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Brian promoting positive wellbeing at his local football club


Belfast, Northern Ireland

Football has always been my life. When I was told at the age of 24 that I couldn’t play the game anymore, I decided that I still wanted to be involved with the club, so I went on to become a coach.

I volunteer as a football coach with the 22nd Old Boys and Ladies Club in west Belfast. We use football as a way of getting people in our club interested in learning about mental health and how they can improve their own wellbeing.

I understand first-hand the mental health struggles that come with not being able to play football, and others in my family have been affected by poor mental health. I started doing research about how we as a club could get more involved with promoting positive wellbeing, and that’s when we began working with 'Tackling Awareness of Mental Health Issues' (TAMHI) and learned how to promote mental health through sport.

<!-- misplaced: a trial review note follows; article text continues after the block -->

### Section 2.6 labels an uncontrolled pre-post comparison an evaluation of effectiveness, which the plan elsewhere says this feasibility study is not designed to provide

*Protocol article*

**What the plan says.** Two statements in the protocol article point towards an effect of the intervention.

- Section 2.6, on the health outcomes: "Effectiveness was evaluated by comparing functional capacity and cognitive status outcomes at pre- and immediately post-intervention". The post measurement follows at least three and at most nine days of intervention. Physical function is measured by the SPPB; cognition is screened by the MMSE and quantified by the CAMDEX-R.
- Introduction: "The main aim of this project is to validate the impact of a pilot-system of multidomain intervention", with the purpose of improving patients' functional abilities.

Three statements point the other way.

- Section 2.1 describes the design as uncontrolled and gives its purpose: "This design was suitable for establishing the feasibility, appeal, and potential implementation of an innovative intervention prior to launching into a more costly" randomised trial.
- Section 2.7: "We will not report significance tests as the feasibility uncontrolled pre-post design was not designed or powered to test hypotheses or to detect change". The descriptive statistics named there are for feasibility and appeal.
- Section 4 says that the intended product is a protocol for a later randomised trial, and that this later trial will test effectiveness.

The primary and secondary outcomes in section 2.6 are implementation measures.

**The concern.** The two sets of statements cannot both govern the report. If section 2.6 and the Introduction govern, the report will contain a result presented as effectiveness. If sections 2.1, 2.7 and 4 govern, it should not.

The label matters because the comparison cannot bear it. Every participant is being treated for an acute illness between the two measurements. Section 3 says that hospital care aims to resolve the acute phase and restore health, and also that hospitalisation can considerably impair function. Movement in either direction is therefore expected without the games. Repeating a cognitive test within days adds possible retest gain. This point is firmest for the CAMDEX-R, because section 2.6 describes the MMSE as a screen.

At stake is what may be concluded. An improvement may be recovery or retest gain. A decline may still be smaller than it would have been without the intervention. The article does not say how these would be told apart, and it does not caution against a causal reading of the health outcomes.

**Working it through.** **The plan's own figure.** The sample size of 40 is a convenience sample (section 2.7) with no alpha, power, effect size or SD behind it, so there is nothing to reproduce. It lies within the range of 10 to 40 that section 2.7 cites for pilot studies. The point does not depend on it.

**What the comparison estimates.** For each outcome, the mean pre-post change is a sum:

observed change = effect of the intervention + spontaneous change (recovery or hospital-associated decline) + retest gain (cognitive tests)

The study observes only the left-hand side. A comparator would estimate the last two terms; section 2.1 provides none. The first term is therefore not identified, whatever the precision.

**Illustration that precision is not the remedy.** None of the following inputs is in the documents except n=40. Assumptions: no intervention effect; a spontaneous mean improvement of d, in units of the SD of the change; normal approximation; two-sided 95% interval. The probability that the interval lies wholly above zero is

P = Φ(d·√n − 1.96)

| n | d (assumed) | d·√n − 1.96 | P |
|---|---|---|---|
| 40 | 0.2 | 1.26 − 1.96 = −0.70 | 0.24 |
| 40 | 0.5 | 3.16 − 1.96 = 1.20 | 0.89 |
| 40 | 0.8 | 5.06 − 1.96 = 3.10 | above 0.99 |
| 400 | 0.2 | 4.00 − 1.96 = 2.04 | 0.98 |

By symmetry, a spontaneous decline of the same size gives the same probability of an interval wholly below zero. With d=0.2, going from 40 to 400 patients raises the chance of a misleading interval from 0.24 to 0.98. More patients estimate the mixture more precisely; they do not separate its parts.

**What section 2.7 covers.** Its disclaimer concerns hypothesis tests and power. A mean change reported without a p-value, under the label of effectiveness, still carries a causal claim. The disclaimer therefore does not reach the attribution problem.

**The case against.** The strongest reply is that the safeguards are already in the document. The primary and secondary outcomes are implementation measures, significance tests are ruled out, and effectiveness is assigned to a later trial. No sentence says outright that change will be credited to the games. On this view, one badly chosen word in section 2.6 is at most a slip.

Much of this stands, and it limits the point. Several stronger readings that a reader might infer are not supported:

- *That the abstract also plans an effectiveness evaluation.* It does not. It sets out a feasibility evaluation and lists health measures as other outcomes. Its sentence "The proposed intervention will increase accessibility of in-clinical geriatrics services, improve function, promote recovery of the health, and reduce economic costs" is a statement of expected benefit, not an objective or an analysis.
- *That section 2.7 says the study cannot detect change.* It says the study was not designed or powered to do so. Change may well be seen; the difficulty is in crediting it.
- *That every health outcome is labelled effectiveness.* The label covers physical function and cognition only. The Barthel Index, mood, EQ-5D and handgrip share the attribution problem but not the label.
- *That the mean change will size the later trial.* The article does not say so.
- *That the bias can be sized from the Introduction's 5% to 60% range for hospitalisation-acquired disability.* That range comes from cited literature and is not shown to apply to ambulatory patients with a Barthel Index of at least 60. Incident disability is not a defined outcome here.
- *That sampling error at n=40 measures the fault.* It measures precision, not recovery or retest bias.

Being able to see the younger players coming through, who don’t have much in life and see them enjoying their football and the social inclusion, it’s very satisfying. You’re helping out because you want to do it, because you’re passionate about it, and that in itself is just so rewarding. I get a lot out of it.

I’ve been a coach for over 20 years and for me, my work is about a sense of achievement. In football, it’s so often focused on results, but it isn’t always about winning.